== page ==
An intellectual grapples with his lack of political involvement
I'm forced to face a difficult fact: I will do nothing overt—nothing political—to further causes I believe in. An awful admission. Certainly there is no dearth of causes, all asking for our most committed support. What is wrong with me that I cannot bestir myself to do anything more than sign an occasional petition, write out a small check?
Somewhere not all that deep within, I know—or suspect—that the blockage represents a failing. And I would like to—I think—change myself, to think my way through to an understanding of things out of which action would result naturally.
But how? I am not apathetic. I admire those who feel the compulsion to act out their beliefs and find meaningful ways to do so—but I do not join. The obvious defense is that these activities are useless, that they will not stay the course of the world or stop the powers that be from enacting their schemes. But such an argument is beside the point. Protest and activism have hastened the withdrawal of troops from Vietnam; brought about important legislative victories for blacks; pressured the South African government to end apartheid policies; forced the shutdown of flawed nuclear facilities. The charge of uselessness will not stick.
What stops me is, in part, the sheer complexity of offenses. A total situation—a mesh of social and economic components, a labyrinth congruent with society's deeper structure—begs a total response. And a total response is impossible. Logic, of course, protests—one cannot do everything; one should not therefore do nothing. I could put my voice and body on the line on behalf of some small part of the web. Others would be doing the same for other parts. Perhaps some collective results could be achieved.
The logic is incontestable, but I remain inert. Maybe the culprit is laziness; or, to raise it to a Deadly Sin, sloth. But sloth is a disease of the will, and when I will something, I can be tirelessly active.
Selfishness? The belief that I will be giving more than I get back? Maybe. It's not as though I haven't made those calculations, balancing the time and caloric output required to swell the ranks of a demonstration by my humble numerical presence. I have to deem what I do—think, read, write—to be part of the struggle: the larger one, which works to ensure the survival of spirit, free inquiry, humanness in a world where these qualities are threatened. I am not greedy of the time because I want to work on my stamp collection. The heavenly powers could grant me bonus days with the stipulation that they not be used for reading or writing, and I still would not hasten to the march.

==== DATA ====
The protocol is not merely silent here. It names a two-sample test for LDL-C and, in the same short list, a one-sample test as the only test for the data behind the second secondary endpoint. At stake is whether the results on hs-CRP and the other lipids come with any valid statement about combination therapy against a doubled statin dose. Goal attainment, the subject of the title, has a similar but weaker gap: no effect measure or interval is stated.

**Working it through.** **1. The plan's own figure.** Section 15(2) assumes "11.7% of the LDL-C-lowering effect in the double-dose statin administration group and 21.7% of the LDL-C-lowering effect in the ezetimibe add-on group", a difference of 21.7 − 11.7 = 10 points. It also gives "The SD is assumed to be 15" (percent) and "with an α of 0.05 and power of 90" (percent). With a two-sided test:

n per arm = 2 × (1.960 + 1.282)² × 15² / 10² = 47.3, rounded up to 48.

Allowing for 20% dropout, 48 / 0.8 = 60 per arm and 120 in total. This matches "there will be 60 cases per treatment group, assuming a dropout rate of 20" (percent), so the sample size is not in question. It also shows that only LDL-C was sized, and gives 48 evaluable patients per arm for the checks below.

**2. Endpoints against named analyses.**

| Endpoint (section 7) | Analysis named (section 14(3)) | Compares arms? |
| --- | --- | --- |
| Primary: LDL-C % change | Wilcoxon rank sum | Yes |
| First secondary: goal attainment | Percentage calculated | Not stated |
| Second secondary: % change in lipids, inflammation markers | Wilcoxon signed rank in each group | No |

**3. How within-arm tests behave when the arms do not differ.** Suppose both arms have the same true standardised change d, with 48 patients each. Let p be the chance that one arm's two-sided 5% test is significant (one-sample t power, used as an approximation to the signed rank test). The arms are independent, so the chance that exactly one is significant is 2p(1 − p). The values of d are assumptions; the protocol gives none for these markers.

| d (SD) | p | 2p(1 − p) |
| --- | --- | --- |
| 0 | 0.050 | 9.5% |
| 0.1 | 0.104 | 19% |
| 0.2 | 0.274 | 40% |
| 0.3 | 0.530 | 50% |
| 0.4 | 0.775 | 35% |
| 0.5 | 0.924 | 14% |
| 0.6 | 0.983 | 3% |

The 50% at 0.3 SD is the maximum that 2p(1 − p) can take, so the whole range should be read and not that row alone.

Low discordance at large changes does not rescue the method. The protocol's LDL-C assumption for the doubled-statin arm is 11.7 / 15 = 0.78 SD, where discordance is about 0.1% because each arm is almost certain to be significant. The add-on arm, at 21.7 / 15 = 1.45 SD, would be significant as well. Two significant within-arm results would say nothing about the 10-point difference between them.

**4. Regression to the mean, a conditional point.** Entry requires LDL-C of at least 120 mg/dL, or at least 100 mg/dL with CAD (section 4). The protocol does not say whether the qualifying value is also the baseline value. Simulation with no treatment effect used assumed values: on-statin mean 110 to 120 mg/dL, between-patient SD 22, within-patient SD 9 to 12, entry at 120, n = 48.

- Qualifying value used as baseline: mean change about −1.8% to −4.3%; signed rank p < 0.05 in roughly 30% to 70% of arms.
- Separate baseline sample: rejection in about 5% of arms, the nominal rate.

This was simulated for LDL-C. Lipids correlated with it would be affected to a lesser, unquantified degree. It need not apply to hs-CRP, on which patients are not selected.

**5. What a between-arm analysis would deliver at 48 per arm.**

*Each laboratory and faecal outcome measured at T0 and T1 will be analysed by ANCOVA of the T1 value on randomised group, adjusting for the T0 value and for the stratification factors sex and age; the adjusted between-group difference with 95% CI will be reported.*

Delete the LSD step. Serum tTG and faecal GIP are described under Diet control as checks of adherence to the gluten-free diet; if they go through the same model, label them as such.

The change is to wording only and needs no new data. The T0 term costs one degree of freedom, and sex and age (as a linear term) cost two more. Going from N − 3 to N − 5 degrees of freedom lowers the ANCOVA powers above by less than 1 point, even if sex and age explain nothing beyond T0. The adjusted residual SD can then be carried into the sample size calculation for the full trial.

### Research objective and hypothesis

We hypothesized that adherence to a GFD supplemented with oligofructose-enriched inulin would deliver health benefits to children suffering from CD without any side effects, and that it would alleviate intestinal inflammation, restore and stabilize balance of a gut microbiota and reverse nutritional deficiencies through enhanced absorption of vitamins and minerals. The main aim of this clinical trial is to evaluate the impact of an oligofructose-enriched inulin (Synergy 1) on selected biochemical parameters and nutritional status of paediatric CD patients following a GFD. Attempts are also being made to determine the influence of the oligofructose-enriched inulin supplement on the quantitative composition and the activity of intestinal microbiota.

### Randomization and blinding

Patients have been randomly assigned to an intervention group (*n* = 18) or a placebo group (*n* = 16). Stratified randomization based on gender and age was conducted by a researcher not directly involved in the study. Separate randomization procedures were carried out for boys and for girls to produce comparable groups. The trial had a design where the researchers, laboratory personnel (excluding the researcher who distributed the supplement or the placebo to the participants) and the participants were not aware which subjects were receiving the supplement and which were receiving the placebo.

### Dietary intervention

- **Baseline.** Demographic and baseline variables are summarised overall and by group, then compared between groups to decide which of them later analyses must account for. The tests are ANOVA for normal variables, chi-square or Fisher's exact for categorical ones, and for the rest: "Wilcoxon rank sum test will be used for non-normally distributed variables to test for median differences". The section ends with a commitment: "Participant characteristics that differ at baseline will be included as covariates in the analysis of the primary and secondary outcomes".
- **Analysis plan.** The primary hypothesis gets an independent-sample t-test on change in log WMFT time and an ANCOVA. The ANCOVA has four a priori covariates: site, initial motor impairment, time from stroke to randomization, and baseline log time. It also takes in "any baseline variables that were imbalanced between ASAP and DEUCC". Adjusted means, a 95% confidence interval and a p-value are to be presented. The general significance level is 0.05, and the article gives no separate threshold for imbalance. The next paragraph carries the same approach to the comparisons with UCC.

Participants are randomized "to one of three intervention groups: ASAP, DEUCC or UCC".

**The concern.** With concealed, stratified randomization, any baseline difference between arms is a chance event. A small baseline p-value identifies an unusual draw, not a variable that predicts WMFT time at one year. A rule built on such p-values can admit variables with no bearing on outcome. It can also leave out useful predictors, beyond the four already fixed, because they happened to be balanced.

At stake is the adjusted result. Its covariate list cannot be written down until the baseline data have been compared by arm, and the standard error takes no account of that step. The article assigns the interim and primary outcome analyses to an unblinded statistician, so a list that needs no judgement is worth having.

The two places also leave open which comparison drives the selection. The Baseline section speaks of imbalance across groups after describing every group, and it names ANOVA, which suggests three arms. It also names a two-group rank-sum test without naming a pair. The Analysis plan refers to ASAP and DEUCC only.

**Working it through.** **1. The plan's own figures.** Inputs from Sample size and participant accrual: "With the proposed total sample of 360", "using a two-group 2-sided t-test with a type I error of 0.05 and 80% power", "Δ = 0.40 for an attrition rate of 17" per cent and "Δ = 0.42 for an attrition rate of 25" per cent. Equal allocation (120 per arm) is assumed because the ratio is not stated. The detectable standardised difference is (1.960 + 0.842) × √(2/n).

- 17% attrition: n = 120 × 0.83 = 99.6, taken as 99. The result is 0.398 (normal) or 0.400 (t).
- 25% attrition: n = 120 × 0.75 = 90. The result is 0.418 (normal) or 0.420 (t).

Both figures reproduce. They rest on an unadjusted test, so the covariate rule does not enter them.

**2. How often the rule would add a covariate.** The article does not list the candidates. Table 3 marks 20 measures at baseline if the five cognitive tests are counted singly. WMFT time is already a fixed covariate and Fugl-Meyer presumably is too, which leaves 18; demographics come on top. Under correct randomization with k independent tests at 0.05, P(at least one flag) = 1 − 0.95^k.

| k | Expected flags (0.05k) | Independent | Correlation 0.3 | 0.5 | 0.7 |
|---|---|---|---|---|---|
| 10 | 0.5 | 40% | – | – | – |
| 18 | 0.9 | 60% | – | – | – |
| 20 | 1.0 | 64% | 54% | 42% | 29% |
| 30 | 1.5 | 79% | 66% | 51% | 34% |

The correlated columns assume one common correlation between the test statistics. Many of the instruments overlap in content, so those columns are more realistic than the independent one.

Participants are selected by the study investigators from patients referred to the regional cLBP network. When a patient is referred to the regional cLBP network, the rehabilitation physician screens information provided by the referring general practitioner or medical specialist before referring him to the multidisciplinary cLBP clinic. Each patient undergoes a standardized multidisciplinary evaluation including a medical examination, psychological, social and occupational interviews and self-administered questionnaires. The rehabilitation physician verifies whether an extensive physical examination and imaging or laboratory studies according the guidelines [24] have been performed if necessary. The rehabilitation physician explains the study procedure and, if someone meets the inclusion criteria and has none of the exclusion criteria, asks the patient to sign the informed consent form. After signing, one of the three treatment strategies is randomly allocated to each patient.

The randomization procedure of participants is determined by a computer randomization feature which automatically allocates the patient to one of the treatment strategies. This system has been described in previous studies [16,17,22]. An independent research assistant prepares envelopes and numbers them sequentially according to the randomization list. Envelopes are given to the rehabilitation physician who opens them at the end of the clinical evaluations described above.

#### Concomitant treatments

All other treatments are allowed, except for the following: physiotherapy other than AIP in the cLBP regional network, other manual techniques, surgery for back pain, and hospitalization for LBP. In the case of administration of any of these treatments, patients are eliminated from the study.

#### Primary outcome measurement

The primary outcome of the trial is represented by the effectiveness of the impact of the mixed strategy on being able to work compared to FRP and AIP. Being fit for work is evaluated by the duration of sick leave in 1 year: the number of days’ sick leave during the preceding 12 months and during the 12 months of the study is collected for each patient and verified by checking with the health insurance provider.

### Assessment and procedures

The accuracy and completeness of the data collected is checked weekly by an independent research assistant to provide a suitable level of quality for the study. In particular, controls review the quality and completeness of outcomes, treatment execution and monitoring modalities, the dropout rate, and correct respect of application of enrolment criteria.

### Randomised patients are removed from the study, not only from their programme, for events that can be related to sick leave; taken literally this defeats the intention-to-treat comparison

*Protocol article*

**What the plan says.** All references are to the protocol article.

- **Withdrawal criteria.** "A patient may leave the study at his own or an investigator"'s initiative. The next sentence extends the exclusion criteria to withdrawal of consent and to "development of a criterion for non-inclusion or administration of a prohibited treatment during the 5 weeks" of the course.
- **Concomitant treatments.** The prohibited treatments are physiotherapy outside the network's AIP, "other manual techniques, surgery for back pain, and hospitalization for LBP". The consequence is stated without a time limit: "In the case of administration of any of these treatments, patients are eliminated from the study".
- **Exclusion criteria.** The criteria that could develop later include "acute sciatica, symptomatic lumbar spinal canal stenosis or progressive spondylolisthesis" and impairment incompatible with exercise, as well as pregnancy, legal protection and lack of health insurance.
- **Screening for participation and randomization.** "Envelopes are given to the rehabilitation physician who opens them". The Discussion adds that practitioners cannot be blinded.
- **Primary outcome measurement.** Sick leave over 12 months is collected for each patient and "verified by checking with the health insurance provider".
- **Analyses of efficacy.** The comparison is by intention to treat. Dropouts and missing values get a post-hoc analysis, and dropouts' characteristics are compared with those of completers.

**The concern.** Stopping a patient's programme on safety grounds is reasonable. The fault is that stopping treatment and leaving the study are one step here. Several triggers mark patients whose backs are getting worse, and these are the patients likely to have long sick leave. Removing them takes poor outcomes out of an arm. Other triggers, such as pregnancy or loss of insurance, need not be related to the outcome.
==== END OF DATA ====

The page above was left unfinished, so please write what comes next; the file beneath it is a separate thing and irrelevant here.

Why, then, am I paralyzed? Because I do not believe there is a division between the political sphere of life and the others. I see the various levels of perception, action, and consequence as interfused, a continuum. It is therefore fundamentally false to mark out one such area as requiring us especially.
This sounds as though I claim for myself some exalted private agenda and urge on others the tasks I cannot bring myself to do. I do not mean it this way. My point is that some people are bent in a certain way; they feel a call to do the obscure labor of perceiving and processing the larger current shifts. It does not seem possible to do both—to pursue a clear picture of these inchoate weather patterns and to engage in specified, directed activity. The continuum, the psyche's economy, will not allow it.
My place, then, is at the desk with my books and thoughts. I hope that my words promote the humane values, that they exert some small influence on people who do act. But who can say how these indeterminate forces move through the world?
Sven Birkerts teaches at Mount Holyoke College in South Hadley, Massachusetts. Excerpted with permission from Readings (Graywolf Press).